Surgeon General Miah William Murphy entered the Army Medical Department as an Assistant Surgeon in July 1842. He served with the 80th Regiment in the Burmese War of 1852–1853, and was present at the taking of Prome. He was wounded while serving as Staff Surgeon to the Bengal Division with Sir J. Cheape's force at Donabew where there was an immense deal of sickness and a great deal of fighting. Sir John was gratified with the way in which Mr Murphy performed his duties and mentioned him in his despatch. For his services he received the medal with clasps for Pegu.
Murphy was also recommended for promotion but this did not materialize. Director General Army Medical Department Andrew Smith noted that he was quite aware of Mr Murphy's merits, but promotion would take place when it did
not cause an injustice to officers who were senior to him. On 3 March 1854, Surgeon John Robert Taylor was promoted Staff Surgeon First Class, creating a vacancy in the 80th which Murphy expected to fill. However, DG Smith gave the surgency of the 80th Regiment to Staff Assistant Surgeon William Nelson Irwin, who had been commissioned on 2 December 1842, and was thus junior to Murphy. Murphy complained to the Director General, who was unable to reverse his decision as the promotion of 3 March 1854 was consequent on the outbreak of war with Russia, and
as you were, until your arrival in this country, considered on the Indian establishment, and eligible for promotion in that command, you had no claim to advancement at home on the score of seniority until you landed.
that the promotion of which I complained, and by which I considered myself slighted, was that of one officer, six months my junior, who was put over me in the regiment in which I was serving, this being as far as I knew, a singular instance of such a promotion, namely an assistant surgeon, junior to one of the assistant surgeons of the regiment, being promoted to the surgency of that regiment in which the senior was serving. Further, the 80th Regiment being on its return from India was not likely to be sent immediately to the seat of war, and therefore the outbreak of war could not have necessitated such a step. If I was considered on the Indian establishment I should suppose that the regiment which I was serving in and accompanying would also be in the same roster, and when a vacancy occurred in it, that if not given to the senior assistant surgeon in India, I was entitled to it, being senior to all the assistant surgeons at home. The promotion of assistant surgeon Irwin into the 80th Regiment caused much surprise at the time and inferences unfavourable to me were made from it, which I submit is a hardship independently of the loss of the time and of having so may juniors passed over my head.1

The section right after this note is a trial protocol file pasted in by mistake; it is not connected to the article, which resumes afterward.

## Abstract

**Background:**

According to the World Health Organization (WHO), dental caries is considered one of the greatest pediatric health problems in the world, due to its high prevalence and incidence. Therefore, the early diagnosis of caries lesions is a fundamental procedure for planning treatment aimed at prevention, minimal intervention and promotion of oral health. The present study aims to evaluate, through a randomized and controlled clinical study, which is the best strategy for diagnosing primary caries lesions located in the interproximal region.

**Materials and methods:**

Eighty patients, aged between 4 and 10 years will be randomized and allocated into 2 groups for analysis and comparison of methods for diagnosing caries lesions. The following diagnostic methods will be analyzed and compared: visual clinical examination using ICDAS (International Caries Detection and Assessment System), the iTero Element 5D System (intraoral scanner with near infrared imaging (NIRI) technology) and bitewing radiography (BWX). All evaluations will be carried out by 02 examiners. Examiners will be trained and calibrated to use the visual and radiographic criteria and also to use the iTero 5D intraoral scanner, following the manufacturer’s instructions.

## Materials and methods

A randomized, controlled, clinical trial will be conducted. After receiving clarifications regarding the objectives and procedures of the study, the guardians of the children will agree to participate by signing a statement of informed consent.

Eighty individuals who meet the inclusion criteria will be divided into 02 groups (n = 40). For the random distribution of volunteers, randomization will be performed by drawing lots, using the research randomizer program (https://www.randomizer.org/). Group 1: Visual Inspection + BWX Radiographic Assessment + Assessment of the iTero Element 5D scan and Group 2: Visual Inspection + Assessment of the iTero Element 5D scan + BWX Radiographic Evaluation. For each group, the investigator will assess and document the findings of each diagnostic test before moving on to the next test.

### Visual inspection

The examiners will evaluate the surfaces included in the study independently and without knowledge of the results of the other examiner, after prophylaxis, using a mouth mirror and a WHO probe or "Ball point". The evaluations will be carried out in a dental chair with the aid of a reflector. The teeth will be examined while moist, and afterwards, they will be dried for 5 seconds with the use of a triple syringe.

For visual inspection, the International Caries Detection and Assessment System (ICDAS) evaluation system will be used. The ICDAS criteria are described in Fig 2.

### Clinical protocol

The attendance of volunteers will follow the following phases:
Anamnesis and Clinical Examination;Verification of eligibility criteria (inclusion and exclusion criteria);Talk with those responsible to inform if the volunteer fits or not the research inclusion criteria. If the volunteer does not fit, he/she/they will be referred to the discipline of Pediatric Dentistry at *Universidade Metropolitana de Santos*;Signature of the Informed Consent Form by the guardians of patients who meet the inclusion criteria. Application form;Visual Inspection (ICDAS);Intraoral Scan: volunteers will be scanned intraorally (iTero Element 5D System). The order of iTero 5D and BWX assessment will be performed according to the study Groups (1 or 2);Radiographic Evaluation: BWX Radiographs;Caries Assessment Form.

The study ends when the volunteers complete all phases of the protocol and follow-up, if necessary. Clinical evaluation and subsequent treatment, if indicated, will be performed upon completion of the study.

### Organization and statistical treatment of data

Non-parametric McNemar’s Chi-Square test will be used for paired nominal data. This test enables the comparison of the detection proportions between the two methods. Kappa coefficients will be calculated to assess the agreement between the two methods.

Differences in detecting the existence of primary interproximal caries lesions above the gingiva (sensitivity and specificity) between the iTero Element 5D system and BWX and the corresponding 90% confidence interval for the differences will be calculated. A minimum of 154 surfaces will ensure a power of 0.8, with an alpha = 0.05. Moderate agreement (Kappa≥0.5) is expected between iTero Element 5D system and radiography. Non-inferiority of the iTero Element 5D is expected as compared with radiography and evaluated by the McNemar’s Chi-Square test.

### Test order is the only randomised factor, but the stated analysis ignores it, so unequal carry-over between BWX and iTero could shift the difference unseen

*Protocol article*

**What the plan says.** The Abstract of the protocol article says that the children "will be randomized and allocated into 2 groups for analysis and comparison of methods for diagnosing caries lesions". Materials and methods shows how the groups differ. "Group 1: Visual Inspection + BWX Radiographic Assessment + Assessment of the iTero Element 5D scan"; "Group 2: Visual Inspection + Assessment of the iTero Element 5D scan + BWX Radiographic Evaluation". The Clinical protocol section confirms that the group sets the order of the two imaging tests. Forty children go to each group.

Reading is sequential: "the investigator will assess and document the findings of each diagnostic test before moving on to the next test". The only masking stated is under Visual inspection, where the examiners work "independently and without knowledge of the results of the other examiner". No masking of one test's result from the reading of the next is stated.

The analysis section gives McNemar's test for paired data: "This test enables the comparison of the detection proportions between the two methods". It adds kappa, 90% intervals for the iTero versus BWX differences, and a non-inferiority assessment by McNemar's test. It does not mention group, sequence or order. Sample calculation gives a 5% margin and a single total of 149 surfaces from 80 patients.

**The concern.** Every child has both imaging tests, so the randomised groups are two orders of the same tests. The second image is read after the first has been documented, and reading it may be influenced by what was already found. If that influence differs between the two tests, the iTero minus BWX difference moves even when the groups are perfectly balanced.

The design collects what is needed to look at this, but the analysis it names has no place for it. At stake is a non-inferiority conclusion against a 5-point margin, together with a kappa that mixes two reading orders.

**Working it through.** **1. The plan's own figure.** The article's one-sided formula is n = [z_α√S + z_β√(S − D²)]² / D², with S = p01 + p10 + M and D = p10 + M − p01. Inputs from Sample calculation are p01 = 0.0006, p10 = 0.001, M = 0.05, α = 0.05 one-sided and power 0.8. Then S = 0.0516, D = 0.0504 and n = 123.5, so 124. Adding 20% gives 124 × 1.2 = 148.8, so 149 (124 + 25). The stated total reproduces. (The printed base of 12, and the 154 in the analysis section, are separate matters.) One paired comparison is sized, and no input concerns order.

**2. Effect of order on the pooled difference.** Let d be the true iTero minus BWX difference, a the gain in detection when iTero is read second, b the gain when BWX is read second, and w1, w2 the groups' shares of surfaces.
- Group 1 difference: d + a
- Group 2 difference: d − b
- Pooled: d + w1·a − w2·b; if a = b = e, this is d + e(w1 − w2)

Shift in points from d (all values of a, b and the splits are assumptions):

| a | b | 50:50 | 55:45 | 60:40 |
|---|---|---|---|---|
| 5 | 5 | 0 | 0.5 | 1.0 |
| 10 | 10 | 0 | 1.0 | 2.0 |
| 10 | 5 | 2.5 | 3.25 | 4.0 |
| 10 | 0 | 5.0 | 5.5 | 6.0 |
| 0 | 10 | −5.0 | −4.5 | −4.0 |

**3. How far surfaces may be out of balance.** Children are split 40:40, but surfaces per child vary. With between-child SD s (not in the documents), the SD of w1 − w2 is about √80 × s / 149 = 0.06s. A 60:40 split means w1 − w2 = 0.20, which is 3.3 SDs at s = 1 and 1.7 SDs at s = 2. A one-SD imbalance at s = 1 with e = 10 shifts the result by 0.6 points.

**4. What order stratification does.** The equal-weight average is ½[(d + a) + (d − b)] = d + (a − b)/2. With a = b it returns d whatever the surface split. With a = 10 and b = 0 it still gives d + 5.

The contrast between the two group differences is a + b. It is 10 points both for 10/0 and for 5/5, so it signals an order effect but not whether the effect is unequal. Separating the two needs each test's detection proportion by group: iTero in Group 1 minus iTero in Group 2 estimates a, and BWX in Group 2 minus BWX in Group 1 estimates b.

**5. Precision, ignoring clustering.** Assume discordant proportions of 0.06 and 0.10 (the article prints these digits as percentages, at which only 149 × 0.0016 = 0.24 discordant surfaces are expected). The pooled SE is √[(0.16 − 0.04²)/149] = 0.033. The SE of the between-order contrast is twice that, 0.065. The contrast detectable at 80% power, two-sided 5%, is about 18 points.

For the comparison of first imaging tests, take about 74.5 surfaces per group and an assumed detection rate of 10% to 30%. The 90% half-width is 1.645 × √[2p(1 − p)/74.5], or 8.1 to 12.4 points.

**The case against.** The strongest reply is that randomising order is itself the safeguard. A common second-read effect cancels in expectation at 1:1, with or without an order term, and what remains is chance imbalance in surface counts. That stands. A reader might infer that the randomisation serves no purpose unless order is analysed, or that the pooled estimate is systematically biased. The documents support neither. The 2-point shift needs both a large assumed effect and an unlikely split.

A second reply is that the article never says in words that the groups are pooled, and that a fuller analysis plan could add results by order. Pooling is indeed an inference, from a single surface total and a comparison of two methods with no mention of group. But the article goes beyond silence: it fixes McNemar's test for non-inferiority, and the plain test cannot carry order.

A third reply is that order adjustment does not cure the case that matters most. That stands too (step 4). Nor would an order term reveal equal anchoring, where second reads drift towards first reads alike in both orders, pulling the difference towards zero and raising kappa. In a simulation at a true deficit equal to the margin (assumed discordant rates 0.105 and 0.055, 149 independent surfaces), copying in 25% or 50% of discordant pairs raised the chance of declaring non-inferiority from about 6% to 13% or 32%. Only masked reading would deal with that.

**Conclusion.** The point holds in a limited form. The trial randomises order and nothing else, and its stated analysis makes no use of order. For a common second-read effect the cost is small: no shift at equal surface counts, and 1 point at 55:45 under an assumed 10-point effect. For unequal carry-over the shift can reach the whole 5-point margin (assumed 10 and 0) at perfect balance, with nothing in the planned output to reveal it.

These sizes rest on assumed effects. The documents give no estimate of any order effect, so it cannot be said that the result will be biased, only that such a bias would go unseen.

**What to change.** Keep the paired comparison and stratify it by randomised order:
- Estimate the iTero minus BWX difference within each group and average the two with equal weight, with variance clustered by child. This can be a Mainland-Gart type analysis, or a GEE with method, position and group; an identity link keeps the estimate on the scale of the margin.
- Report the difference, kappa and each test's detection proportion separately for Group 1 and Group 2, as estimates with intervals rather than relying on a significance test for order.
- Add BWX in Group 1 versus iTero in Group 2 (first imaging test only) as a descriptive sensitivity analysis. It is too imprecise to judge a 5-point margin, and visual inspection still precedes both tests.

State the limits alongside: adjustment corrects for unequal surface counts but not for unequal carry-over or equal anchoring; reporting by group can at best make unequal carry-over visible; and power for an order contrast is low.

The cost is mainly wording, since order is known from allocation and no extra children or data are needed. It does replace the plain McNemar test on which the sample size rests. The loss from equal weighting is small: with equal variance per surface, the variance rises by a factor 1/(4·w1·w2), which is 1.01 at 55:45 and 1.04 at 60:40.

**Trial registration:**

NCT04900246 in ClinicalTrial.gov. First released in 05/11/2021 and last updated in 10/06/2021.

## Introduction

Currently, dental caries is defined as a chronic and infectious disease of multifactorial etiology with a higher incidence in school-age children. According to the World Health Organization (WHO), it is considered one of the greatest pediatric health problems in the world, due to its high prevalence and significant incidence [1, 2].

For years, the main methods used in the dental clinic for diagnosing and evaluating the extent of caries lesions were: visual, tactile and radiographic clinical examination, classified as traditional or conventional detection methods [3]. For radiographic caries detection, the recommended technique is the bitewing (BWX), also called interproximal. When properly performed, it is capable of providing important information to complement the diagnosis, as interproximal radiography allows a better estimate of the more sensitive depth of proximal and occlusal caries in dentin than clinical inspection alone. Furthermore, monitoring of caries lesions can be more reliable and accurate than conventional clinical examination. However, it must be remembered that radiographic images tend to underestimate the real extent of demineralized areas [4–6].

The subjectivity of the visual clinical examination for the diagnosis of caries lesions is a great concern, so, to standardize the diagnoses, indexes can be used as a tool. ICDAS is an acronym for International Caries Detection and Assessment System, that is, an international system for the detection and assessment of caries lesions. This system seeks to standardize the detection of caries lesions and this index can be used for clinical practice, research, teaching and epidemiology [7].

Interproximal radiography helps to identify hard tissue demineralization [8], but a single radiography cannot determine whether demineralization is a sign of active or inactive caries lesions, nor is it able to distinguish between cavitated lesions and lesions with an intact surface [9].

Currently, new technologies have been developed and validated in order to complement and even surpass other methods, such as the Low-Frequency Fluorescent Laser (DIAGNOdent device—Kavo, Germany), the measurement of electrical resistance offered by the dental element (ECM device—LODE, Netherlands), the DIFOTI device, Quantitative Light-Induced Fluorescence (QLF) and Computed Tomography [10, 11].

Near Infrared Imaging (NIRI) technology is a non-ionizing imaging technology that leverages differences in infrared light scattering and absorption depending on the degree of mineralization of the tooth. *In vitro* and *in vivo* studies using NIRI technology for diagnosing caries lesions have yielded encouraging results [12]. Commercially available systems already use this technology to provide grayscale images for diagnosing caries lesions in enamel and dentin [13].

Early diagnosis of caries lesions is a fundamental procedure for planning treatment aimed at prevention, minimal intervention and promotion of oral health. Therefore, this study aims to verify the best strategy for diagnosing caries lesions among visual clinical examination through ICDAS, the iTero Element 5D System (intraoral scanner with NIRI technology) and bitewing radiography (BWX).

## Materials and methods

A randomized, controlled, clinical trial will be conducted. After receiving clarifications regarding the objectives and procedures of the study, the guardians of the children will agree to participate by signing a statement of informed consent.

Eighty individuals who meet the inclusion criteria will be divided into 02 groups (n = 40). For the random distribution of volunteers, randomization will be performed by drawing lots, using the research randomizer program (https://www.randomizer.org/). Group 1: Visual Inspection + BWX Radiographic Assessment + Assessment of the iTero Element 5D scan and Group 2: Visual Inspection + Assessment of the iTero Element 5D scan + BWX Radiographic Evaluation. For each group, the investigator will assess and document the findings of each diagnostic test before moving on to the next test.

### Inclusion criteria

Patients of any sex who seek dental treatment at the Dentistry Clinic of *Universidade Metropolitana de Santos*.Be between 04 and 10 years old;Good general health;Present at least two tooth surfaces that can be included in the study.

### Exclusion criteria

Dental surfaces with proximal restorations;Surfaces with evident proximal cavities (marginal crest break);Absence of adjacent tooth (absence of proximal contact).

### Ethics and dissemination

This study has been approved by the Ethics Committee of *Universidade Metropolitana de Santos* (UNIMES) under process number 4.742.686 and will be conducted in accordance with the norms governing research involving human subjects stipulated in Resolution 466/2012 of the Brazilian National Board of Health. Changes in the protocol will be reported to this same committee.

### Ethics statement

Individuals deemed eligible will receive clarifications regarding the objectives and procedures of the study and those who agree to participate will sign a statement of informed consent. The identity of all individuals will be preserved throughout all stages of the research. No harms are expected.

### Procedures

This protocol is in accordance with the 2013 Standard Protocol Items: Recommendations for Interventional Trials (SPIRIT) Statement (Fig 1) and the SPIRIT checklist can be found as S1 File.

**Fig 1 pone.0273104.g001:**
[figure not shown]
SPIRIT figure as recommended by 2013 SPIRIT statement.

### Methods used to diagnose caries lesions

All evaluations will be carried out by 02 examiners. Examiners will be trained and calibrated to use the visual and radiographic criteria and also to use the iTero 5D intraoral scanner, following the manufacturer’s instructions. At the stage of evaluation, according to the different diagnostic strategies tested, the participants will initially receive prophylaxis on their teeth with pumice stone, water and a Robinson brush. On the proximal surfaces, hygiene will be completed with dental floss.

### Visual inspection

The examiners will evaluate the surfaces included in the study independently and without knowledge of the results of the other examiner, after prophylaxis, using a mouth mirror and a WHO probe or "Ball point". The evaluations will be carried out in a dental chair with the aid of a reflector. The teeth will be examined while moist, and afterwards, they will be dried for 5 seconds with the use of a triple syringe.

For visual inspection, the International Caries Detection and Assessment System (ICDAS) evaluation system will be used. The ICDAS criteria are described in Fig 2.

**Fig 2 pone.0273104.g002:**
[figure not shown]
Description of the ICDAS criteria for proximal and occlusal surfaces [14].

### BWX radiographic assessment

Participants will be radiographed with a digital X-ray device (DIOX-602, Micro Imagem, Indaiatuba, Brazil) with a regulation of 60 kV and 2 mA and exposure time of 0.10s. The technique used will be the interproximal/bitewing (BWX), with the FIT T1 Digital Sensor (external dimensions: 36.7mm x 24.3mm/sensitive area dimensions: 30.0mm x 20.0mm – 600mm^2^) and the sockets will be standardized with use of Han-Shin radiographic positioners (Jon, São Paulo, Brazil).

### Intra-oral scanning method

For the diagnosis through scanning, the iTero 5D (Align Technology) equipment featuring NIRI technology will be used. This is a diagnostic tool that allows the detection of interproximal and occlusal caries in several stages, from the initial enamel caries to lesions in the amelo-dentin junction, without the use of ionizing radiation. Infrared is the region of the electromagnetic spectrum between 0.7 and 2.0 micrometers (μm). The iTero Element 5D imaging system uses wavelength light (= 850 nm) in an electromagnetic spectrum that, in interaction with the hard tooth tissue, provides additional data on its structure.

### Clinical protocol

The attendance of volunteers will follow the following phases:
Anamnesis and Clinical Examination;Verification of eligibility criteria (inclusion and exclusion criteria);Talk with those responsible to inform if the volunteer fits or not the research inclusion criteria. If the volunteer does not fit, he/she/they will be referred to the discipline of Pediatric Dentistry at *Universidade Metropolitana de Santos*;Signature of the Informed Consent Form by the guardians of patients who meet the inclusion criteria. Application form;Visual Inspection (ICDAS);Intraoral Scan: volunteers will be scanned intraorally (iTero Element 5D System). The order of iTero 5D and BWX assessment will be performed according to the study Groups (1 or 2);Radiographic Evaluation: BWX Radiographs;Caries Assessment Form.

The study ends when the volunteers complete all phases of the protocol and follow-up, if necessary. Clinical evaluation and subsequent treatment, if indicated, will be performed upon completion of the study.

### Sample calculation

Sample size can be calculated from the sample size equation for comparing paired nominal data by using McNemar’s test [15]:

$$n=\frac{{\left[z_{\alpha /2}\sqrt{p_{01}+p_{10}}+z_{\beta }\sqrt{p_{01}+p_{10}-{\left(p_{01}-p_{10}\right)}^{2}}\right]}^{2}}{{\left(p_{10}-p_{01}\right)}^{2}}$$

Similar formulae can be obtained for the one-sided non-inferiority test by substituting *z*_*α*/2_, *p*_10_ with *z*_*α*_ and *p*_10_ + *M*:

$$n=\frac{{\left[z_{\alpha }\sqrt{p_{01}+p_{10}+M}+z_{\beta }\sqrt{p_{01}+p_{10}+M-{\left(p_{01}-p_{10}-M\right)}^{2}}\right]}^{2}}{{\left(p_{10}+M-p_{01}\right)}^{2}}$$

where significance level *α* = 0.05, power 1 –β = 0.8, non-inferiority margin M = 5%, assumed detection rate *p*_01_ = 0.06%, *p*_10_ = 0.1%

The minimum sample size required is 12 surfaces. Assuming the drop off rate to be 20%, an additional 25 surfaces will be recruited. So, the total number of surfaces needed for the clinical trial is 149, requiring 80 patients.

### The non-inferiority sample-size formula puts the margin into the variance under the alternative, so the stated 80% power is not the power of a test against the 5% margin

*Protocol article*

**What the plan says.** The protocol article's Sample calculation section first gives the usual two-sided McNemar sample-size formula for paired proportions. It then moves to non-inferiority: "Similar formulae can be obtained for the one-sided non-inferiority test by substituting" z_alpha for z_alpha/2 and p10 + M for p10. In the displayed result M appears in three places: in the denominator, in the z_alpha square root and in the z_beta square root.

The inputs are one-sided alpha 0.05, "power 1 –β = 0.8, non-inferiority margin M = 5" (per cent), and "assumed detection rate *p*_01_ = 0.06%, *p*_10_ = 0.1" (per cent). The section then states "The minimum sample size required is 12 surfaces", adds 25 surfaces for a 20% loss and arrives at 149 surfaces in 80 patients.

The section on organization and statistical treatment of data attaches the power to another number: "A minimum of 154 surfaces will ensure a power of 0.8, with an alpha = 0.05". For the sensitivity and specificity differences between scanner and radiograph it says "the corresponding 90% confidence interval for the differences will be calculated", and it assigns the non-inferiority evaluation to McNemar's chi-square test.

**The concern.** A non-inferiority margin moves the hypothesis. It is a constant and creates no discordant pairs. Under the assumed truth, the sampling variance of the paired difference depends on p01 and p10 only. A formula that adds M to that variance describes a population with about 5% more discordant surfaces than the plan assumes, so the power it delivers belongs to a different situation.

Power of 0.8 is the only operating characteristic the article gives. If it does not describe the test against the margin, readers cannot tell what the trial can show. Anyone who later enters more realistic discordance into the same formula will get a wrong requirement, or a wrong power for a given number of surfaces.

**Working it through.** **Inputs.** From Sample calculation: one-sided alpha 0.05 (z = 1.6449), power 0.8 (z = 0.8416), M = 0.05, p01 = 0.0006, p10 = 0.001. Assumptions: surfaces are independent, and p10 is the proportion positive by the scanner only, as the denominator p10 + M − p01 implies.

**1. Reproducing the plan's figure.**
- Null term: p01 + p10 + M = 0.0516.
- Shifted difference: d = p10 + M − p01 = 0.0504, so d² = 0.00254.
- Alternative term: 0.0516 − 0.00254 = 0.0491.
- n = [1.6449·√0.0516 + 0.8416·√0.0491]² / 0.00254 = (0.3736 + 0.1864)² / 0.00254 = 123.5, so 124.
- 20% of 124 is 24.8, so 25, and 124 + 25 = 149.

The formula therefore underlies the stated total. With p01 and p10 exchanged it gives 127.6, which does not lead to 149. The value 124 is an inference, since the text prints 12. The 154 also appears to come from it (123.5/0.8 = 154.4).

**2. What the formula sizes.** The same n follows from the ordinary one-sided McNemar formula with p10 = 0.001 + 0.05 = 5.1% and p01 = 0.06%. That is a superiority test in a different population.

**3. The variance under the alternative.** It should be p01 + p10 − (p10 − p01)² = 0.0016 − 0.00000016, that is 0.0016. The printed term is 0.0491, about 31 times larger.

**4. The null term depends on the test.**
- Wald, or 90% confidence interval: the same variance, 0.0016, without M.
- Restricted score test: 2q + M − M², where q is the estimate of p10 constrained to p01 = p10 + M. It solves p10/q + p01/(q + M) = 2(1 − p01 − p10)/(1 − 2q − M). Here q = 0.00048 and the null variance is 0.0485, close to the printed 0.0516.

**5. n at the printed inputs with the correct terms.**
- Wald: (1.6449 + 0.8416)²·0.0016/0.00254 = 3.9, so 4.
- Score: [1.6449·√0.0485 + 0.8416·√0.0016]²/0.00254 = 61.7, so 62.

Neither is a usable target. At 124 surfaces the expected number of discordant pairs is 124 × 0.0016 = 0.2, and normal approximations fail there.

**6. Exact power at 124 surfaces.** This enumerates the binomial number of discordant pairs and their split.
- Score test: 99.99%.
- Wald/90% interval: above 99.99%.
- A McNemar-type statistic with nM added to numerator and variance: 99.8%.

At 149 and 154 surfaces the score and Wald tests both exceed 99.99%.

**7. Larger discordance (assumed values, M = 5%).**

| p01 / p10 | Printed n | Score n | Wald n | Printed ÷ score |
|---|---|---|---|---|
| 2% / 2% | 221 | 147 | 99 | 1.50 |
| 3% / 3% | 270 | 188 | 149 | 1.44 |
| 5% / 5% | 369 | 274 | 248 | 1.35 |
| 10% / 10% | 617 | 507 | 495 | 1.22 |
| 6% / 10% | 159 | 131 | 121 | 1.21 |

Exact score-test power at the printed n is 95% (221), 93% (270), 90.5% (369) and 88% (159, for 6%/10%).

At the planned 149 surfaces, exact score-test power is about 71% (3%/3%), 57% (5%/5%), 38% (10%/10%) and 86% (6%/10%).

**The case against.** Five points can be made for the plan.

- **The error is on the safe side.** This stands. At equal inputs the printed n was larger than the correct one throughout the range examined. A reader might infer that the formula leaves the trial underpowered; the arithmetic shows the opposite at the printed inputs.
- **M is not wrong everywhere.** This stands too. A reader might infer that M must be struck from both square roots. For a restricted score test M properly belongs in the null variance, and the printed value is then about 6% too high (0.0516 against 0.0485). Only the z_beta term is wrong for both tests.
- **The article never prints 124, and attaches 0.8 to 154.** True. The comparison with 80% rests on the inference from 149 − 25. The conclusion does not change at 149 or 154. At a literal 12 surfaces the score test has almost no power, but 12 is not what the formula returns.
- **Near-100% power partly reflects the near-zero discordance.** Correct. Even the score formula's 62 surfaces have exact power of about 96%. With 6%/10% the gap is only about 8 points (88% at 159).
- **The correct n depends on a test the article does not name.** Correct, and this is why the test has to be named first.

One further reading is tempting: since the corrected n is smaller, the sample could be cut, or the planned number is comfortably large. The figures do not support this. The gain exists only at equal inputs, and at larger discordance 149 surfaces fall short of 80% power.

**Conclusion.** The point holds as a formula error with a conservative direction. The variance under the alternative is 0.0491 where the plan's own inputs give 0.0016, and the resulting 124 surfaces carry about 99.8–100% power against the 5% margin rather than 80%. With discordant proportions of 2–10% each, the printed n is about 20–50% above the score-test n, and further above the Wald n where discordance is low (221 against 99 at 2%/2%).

DG Smith acknowledged that Murphy had not been promoted from an oversight which was rectified as soon as a vacancy arose.
After the 80th regiment had embarked I was required to provide for service in the Crimea, three staff surgeons of the first class. I ascertained that Mr Taylor was close to the shores of this country and as I had found him a very good officer during the Burmese campaign when I appointed him PMO, I selected him for one of those three staff surgeons. At that time in March 1854, I was over pressed with work, and the clerk in my office who makes out the list of the seniors who are entitled to promotion brought it to me, there being nine surgeons required exclusive of the three staff surgeons, and placed the list before me, having omitted in that list Mr Murphy's name. I had no time to scrutinise the list, as I should have done had I had the ordinary time as in peace. These men were gazetted. A few days afterwards I discovered that Mr Murphy, a man whom I would never had thought of passing over, had accidentally been passed over, from not having been introduced into that list. I immediately ordered that he should be the first man to be recommended for promotion, and about a month afterwards an occasion arose, and Mr Murphy's name was promoted; so that all that can be said is that it was a simple oversight during a period of unprecedented pressure.2
Surgeon General Miah William Murphy died at Mount Vernon Sunday's Well Road Co. Cork in August 1894, aged 80 years. He left a widow, Harriet Normand, third daughter of Mr Heary Normand Dywert. Harriet died on 22 January 1907 at Cork. Among Surgeon General Miah William Murphy's publications was
Detailed histories of two cases of solar apoplexy. AMD Report Vol I (1859).